David Bienenstock thinks cannabis should transform capitalism.
Not on a small scale, either. The author of How to Smoke Pot (Properly): A Highbrow Guide to Getting High (Plume, $15, 288 pages) believes this newly legal plant has the potential to remake the global economy.
Since his first puff from an apple behind a bowling alley, Bienenstock credits cannabis with helping him learn to question well, just about everything.
"Cannabis has taught me that it's society that's fucked up, not necessarily me," Bienenstock says. "Being weird in a society that's so off course in so many ways… hyper capitalistic competition over everything and doesn't value the strange beauty of existence."
Bienenstock spent a decade as an editor at High Times, and is now at Vice, which recently brought him through Portland to film a reprisal of Willamette Week's Puff Puff Pizza party with P.R.E.A.M.
He has a very Portlandy outlook, too: "Weirdness is something to be valued and cultivated. It's something we need to hold on to and promote."
Bienenstock says the roots of this book trace back to 2014, when he waited in line to buy the nation's first legal weed in Colorado on New Year's Day. He asked the rapidly growing crowd where they were from and why they were there. Most weren't from Colorado, and many already had access to cannabis in their home states. But these people were here to be part of history, Bienenstock realized. That's when he decided to share his 15 years of experience with not only growers, dealers and smugglers, but also artists, scientists and doctors.
"The people who care about cannabis need to educate themselves really well, to be ambassadors of this plant and ambassadors of this culture," Bienenstock says.
That's where How to Smoke Pot fits in. More than something to give to the reluctant but interested potential cannabis user, it's a collection of cannabis culture values he hopes will be shared and adopted by small businesses so they can rewrite the rules to provide living wages, good environmental policies and market cannabis positively—unlike the big-business model used by alcohol.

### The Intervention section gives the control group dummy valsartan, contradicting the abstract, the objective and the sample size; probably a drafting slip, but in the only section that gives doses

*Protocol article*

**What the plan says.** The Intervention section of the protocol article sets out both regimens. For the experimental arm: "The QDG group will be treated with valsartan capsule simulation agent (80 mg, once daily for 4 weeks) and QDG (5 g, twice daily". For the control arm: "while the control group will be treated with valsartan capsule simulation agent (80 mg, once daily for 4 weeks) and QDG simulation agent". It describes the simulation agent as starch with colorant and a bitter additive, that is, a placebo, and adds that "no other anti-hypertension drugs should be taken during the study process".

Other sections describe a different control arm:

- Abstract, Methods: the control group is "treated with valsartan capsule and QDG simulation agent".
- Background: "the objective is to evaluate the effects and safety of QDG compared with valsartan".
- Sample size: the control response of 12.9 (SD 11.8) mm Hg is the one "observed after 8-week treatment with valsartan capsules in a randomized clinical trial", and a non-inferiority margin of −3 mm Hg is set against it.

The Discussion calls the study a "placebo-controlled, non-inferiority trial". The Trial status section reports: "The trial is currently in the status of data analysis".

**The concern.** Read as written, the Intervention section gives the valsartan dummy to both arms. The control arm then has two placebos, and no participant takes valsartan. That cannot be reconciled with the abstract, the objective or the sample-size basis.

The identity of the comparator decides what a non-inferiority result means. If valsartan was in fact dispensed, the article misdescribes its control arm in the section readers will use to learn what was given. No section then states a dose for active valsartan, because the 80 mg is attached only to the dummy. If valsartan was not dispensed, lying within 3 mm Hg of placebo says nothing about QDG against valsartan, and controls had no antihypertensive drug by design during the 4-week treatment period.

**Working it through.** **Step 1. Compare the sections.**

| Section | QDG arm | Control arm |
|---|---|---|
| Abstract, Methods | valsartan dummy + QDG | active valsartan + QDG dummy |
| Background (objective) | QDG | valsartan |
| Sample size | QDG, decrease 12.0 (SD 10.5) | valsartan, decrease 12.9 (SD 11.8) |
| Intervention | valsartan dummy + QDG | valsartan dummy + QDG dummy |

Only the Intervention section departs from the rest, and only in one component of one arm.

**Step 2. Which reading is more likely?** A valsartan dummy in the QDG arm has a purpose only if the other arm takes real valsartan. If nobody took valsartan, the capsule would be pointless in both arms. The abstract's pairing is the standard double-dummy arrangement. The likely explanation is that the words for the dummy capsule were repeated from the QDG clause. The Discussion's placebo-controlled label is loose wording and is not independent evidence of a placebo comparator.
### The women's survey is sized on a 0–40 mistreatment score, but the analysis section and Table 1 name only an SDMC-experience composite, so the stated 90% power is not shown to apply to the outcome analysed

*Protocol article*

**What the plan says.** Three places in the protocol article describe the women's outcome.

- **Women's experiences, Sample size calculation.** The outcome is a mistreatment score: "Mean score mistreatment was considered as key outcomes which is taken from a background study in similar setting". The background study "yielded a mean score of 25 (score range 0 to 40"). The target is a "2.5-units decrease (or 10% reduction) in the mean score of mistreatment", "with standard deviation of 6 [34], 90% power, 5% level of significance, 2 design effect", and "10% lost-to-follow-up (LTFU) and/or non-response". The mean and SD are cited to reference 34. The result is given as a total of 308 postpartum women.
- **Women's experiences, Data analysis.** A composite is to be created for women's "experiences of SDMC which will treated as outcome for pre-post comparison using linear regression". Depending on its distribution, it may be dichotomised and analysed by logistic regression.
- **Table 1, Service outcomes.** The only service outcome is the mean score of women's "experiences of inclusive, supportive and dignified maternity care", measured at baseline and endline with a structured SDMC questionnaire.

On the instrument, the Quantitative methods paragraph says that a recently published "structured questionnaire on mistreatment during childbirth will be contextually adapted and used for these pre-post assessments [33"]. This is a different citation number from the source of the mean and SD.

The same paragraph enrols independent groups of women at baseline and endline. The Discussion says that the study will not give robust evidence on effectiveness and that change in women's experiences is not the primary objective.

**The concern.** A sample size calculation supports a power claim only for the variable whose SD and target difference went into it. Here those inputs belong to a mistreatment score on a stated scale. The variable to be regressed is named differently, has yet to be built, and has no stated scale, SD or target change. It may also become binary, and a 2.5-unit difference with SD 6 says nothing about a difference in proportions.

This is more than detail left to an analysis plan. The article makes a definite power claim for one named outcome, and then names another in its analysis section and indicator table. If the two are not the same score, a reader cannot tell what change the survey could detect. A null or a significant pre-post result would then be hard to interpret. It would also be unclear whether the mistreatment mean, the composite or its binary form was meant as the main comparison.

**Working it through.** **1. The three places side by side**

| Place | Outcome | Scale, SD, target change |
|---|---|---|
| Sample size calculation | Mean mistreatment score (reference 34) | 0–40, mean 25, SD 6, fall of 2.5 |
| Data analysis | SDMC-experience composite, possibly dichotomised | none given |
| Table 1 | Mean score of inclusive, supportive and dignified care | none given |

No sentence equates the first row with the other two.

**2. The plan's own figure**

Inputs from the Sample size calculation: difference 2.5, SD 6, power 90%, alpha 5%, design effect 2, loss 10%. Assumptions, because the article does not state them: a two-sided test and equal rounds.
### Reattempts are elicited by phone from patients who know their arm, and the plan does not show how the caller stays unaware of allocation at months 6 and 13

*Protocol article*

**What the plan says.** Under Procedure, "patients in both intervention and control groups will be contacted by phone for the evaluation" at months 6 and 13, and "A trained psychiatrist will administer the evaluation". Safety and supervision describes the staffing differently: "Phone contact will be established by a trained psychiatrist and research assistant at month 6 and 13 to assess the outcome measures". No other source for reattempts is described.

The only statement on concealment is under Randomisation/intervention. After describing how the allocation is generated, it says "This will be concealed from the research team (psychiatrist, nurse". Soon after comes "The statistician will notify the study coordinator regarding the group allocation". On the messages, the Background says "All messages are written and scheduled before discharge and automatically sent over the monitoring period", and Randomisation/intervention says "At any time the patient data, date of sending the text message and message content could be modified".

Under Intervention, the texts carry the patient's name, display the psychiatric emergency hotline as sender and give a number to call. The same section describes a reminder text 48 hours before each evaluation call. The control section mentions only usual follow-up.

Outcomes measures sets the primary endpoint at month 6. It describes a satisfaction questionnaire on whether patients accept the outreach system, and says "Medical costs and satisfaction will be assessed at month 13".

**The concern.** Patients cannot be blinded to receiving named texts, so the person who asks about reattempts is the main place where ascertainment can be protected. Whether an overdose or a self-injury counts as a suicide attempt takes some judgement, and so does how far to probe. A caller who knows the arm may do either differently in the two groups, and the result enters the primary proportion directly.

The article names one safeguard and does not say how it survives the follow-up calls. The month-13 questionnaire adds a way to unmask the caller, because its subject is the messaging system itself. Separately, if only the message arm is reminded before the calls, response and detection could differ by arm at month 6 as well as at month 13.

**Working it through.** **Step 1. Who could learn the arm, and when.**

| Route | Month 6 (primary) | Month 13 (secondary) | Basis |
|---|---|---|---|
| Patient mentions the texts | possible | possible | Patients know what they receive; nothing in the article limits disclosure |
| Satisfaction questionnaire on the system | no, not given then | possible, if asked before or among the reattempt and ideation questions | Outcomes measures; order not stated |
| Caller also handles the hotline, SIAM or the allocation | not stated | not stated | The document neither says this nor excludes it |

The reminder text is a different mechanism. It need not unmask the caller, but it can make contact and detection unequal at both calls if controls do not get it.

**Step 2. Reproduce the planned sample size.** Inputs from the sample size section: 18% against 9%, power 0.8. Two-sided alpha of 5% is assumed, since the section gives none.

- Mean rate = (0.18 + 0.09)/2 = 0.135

In five years, after the cannabis industry proves its model works, Bienenstock wants to use it as a template for everything else. Lofty hopes, but Bienenstock points to results from now-legal states.
"Everything they said that was going to be terrible clearly hasn't happened, everything good we said was going to happen did, including lower crime rates and traffic crashes," he says.
Even positive results haven't helped the cannabis industry much. A disappointed Bienenstock talks about how people with prohibitionist mindsets are usually the ones in charge of regulating cannabis. To him, being wrong is not a qualification, it's a disqualification.
"Maybe the ones that have been right all along should be the ones figuring out how to regulate cannabis," Bienenstock says.
The next frontier? Bienenstock will be trying to help create spaces, like bars, for cannabis users to toke.
"We live in a society that's alcohol-saturated," Bienenstock says. "Alcohol is how we celebrate a birth, how we celebrate a wedding, commiserate over a funeral. I enjoy alcohol myself, but it's important to give people an alternative—especially one that is a lot safer."
GO: David Bienenstock will read from How to Smoke Pot at Powell's City of Books, 1005 W Burnside St., 503-228-4651, powells.com. 7:30 pm Tuesday, May 17. Free.